The 8th Ministerial Conference of the Forum on China-Africa Cooperation (FOCAC 8) takes place on November 29 and 30. Chinese Foreign Minister Wang Yi and Commerce Secretary Wang Wentao will attend the conference in Dakar, the capital of Senegal. A number of topics are likely to be discussed there, including health, poverty elimination, trade and investment, digital economy, environment, and education.

During a press conference on November 26, the spokesperson of the Ministry of Foreign Affairs stated that President Xi would give a virtual keynote speech at the opening ceremony of the conference. After the opening ceremony, “the foreign ministers or representatives of the 54 member states of the forum, and ministers responsible for external economic cooperation and representatives of the African Union Commission will hold the plenary meeting, where they will jointly evaluate the implementation of the outcomes of the Beijing Summit and the solidarity of China and Africa against COVID-19, and outline the development of China-Africa relations in the next three years and beyond, so as to deepen China-Africa mutual trust and elevate the practical cooperation.”

Ahead of FOCAC 8, China issued a white paper titled China and Africa in the New Era: A Partnership of Equals on November 26. With regard to the upcoming meeting, the report highlights that:

Together the two sides will plan and discuss the outcomes to be adopted at this FOCAC meeting regarding such key areas as health, investment and trade, industrialization, agricultural modernization, climate change responses and digital economy, and both will make every effort to produce a meeting that will build new consensus, explore new fields of cooperation, and be of benefit to both the Chinese and African peoples.

The report also reviews the economic cooperation between China and Africa. It notes that China’s trade with Africa has grown substantially:

China has been Africa’s largest trading partner for the 12 years since 2009. The proportion of Africa’s trade with China in the continent’s total external trade has continued to rise. In 2020, the figure exceeded 21 percent. The structure of China-Africa trade is improving. There has been a marked increase in technology in China’s exports to Africa, with the export of mechanical and electrical products and high-tech products now accounting for more than 50 percent of the total. China has increased its imports of non-resource products from Africa, and offered zero-tariff treatment to 97 percent of taxable items exported to China by the 33 least-developed countries in Africa, with the goal of helping more African agricultural and manufactured goods gain access to the Chinese market. China’s imports in services from Africa have been growing at an average annual rate of 20 percent since 2017, creating close to 400,000 jobs for the continent every year. In recent years, China’s imports of agricultural products from Africa have also risen, and China has emerged as the second largest destination for Africa’s agricultural exports.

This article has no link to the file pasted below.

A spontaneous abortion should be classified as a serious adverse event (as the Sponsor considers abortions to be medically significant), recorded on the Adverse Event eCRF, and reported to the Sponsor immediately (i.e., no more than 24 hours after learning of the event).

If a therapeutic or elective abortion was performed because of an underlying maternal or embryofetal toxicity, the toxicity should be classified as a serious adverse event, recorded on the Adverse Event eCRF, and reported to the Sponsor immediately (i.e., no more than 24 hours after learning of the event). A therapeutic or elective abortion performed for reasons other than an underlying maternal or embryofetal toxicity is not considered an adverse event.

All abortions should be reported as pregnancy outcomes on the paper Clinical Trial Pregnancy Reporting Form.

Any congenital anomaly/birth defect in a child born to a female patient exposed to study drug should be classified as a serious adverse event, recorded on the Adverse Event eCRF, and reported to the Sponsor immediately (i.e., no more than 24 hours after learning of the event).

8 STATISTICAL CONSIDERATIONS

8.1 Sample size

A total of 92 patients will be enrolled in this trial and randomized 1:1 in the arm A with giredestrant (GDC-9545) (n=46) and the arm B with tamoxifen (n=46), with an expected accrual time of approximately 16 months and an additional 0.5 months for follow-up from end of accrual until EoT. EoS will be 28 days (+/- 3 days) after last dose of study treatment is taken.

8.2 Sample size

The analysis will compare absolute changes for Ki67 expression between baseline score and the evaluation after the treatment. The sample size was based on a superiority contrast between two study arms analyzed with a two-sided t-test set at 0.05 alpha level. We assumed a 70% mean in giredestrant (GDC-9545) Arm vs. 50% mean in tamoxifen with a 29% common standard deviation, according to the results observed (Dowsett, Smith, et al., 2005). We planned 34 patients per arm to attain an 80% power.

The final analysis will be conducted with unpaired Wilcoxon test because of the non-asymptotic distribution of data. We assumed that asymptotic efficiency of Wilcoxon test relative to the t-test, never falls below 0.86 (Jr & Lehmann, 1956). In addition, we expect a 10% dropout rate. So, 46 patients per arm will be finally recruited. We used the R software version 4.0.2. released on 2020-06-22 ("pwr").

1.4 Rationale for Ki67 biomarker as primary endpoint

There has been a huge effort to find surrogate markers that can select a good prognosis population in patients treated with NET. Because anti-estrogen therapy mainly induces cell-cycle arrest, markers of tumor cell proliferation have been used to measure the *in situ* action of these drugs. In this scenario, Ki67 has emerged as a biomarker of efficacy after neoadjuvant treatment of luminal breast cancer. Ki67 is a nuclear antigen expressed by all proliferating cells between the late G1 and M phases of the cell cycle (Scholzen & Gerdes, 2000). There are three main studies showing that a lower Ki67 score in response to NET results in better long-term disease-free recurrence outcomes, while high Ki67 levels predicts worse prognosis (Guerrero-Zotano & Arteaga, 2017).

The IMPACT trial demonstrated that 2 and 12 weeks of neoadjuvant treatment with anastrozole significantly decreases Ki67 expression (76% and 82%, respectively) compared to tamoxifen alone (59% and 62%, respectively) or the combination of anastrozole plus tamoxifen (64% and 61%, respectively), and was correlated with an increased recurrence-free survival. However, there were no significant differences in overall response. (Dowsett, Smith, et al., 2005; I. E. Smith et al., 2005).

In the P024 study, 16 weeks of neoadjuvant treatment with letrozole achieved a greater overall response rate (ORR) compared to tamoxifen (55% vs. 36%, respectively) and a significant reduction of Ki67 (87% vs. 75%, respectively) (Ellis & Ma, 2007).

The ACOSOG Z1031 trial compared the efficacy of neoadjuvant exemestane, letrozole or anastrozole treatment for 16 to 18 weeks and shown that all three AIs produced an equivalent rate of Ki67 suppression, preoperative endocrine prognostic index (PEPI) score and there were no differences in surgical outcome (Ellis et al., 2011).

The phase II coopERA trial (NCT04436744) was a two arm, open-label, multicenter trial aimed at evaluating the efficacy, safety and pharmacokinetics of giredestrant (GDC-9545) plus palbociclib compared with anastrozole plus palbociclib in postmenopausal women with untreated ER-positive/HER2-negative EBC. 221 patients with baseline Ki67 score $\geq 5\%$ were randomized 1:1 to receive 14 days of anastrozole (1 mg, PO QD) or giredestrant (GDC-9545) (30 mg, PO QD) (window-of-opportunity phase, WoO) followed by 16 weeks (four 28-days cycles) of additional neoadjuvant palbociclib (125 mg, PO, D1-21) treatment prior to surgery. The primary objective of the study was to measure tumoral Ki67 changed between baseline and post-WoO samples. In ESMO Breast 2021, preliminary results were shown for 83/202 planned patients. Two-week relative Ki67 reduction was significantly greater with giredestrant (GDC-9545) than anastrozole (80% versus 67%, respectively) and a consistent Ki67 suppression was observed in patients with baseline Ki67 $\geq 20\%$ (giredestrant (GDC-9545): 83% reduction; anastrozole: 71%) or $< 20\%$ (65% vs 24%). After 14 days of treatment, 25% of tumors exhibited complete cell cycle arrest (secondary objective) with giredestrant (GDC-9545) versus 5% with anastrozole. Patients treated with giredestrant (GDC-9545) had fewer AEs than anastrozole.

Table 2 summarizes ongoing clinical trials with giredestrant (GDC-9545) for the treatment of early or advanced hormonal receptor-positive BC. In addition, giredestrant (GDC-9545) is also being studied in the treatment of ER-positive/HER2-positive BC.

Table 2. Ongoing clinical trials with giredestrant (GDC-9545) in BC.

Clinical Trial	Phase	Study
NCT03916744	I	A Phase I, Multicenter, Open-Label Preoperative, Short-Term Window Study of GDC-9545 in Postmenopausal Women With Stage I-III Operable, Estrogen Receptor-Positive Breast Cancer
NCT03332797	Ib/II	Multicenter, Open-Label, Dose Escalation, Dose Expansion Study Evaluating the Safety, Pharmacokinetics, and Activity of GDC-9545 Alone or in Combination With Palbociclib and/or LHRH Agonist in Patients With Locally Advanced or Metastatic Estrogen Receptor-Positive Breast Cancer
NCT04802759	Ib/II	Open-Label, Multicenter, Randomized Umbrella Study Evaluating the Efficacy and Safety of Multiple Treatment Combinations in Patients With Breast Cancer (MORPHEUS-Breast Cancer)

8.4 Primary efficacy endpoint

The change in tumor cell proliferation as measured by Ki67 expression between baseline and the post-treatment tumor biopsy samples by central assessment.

With regard to development assistance, the report states that:

Foreign aid from 2013 to 2018 totaled RMB270 billion. Of this sum, 45 percent went to African countries in the form of grants, interest-free loans and concessional loans. From 2000 to 2020, China helped African countries build more than 13,000 km of roads and railway and more than 80 large-scale power facilities, and funded over 130 medical facilities, 45 sports venues and over 170 schools. It also trained more than 160,000 personnel for Africa, and built a series of flagship projects including the AU Conference Center. ... China has announced an exemption from debt incurred in the form of interest-free Chinese government loans due to mature by the end of 2018. It will apply to Africa’s least developed countries, heavily indebted and poor countries, landlocked developing countries and small island developing countries that have diplomatic relations with China. During the Covid-19 pandemic, China cancelled the outstanding debts of 15 African countries in the form of interest-free loans that matured at the end of 2020.

Regarding investment, it highlights that “[Chinese investment in the region] covers a wide range of fields including mining, processing and smelting of ores, equipment manufacturing, agriculture, home appliance production, aviation services, medicine and health, and the digital economy.” Some key figures are as follows:

By the end of 2020, direct investment of Chinese companies in Africa had surpassed $43 billion. China has established over 3,500 companies of various types across the continent. Private companies have gradually become the main investment force in Africa; more than 80 percent of their employees are locals, and they have directly and indirectly created millions of jobs.

The white paper also notes China-Africa cooperation in mutual political trust, social development, and people-to-people and cultural exchange.

In addition, it calls for further cooperation through FOCAC and the Belt and Road Initiative, and bringing the relations to a new level.